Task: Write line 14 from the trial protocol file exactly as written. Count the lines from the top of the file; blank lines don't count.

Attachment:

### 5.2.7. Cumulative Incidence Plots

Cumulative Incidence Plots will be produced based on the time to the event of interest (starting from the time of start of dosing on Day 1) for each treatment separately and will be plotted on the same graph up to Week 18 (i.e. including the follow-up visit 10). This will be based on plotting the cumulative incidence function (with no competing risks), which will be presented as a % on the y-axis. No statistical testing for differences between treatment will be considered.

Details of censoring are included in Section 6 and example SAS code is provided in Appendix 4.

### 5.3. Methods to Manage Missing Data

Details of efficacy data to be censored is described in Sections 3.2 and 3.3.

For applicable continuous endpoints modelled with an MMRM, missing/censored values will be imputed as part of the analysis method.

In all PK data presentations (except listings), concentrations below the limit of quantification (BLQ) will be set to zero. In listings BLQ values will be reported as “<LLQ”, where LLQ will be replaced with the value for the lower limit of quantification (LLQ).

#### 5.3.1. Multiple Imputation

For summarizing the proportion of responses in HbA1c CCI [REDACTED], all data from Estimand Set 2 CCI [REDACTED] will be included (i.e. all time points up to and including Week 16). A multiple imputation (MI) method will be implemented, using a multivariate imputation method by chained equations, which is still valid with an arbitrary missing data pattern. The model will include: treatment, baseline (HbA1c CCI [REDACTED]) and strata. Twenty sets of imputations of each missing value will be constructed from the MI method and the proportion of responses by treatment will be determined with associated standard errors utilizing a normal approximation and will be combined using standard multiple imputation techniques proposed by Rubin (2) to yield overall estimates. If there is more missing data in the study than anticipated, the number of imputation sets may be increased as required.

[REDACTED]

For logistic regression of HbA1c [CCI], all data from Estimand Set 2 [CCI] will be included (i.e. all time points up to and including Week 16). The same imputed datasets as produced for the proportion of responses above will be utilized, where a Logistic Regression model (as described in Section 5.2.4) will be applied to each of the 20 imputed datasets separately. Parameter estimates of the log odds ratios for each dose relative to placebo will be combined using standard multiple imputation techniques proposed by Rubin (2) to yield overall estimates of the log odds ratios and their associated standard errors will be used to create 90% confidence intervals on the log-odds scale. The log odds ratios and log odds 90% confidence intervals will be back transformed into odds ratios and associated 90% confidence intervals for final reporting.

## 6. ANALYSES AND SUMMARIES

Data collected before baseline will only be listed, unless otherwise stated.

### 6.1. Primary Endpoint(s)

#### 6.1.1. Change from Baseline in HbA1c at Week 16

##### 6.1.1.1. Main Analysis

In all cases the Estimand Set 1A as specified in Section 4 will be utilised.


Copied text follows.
### 6.1. Primary Endpoint(s)